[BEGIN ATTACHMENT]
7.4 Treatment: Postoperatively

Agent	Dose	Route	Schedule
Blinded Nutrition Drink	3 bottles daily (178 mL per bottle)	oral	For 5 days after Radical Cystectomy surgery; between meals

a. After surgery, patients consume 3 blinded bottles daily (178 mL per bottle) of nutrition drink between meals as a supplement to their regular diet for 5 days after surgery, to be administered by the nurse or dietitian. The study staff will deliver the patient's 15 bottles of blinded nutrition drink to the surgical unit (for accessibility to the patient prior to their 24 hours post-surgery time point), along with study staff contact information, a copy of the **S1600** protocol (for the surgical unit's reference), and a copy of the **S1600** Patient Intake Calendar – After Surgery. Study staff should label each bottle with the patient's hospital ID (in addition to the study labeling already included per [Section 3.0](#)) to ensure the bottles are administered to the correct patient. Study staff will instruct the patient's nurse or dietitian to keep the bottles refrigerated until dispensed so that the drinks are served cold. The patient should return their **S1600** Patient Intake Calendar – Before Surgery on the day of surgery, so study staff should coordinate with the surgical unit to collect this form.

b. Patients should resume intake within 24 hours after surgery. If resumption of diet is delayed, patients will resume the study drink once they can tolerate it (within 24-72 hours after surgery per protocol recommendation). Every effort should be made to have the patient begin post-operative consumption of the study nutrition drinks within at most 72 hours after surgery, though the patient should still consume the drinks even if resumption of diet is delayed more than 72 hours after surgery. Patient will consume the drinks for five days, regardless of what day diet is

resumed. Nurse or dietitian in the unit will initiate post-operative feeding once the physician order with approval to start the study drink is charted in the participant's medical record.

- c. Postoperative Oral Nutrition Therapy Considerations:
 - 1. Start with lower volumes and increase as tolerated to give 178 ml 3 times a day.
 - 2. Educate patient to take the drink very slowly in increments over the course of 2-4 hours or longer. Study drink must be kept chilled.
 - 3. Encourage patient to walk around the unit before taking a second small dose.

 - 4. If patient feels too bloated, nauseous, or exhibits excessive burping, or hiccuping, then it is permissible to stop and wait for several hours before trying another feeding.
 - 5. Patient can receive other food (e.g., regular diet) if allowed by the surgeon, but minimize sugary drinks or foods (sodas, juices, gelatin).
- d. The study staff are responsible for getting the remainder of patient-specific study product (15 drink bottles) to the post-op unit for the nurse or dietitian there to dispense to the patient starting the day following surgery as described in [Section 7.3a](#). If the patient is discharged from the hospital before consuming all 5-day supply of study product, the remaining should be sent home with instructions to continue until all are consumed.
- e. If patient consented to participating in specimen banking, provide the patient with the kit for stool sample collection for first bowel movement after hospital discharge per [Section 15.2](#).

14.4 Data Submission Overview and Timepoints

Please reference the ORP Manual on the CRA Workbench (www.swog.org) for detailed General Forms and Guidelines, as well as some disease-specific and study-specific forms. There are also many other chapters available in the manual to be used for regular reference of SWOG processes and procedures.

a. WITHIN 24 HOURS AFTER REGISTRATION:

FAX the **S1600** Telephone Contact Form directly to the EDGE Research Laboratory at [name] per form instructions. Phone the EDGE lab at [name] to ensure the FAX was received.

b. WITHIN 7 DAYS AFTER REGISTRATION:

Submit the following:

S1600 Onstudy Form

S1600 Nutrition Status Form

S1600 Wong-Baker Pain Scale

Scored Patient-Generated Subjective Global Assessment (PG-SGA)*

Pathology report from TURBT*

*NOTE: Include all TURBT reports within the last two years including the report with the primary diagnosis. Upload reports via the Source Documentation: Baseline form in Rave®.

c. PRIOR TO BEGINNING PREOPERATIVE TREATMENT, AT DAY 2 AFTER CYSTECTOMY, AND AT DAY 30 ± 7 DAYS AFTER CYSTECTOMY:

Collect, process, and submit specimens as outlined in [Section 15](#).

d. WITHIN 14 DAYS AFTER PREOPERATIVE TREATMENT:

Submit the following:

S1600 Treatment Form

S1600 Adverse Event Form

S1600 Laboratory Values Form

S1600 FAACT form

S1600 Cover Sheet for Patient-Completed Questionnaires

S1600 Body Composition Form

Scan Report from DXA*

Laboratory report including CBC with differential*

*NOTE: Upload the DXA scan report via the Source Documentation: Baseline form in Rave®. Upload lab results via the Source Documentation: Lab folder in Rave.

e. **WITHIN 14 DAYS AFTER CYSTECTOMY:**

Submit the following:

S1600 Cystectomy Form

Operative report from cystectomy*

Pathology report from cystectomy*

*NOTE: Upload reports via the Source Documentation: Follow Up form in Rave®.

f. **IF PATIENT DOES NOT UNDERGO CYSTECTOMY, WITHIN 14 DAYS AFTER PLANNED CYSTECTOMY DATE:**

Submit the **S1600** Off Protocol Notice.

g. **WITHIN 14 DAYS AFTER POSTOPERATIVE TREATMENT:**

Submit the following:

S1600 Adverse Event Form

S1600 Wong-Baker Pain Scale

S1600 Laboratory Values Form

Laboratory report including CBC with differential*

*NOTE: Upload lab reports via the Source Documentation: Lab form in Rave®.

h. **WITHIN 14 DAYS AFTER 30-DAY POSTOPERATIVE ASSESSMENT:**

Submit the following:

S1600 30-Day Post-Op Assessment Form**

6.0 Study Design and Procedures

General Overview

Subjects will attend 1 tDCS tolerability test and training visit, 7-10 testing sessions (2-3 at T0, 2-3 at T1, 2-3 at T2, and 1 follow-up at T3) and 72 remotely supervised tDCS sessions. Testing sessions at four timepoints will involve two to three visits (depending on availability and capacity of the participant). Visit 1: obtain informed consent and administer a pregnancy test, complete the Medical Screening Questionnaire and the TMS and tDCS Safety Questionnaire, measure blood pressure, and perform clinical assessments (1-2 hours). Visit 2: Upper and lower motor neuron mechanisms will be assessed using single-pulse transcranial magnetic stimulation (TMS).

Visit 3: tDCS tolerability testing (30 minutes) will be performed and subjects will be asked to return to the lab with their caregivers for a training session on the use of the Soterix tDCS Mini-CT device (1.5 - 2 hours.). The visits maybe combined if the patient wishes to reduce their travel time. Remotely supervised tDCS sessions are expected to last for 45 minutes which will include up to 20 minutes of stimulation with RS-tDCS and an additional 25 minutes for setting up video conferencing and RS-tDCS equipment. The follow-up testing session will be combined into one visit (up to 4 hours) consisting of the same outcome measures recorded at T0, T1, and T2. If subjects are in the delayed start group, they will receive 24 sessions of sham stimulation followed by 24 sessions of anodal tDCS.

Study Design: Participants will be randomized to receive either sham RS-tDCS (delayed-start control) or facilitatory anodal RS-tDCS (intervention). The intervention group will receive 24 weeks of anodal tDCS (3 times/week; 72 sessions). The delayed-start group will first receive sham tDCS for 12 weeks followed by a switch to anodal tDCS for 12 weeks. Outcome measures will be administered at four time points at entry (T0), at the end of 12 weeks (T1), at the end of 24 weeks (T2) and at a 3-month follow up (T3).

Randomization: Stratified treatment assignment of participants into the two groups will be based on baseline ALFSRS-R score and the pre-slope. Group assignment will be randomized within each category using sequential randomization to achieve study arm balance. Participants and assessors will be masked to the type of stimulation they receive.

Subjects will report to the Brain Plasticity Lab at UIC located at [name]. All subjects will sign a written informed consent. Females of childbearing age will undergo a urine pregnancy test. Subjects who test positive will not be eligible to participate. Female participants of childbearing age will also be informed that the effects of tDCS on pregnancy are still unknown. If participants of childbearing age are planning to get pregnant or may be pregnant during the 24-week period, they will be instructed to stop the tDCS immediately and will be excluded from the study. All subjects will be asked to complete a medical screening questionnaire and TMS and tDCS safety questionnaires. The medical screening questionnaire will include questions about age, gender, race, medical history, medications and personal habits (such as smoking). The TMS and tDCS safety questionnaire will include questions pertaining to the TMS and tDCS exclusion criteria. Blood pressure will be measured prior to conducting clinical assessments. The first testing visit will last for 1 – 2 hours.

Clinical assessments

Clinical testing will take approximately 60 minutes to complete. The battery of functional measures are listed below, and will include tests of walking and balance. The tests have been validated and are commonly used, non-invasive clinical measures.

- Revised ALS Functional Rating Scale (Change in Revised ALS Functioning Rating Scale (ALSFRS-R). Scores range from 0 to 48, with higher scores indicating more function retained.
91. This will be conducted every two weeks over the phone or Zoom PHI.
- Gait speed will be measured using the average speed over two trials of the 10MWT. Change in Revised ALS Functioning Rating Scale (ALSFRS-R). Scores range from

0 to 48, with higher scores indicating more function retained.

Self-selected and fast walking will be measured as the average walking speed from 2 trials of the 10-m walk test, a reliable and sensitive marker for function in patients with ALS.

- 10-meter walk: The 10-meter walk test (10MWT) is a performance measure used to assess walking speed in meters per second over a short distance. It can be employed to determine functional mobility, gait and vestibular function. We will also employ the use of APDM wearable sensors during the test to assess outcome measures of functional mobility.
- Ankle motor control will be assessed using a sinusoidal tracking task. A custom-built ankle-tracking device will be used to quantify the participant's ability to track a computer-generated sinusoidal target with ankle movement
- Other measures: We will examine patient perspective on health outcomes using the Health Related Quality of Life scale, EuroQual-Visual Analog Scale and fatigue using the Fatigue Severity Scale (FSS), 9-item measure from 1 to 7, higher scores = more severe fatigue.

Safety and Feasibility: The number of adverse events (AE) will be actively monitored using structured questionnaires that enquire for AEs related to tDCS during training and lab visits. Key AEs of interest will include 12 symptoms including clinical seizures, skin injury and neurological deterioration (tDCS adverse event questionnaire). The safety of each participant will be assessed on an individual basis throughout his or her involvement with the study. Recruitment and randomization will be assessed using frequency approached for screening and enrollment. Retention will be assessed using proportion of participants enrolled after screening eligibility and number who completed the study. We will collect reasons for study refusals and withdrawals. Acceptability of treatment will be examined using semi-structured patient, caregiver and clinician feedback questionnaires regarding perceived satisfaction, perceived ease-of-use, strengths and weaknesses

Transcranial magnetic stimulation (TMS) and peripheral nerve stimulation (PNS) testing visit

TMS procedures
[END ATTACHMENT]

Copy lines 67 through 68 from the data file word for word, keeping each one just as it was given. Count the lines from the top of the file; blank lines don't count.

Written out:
- Revised ALS Functional Rating Scale (Change in Revised ALS Functioning Rating Scale (ALSFRS-R). Scores range from 0 to 48, with higher scores indicating more function retained.
91. This will be conducted every two weeks over the phone or Zoom PHI.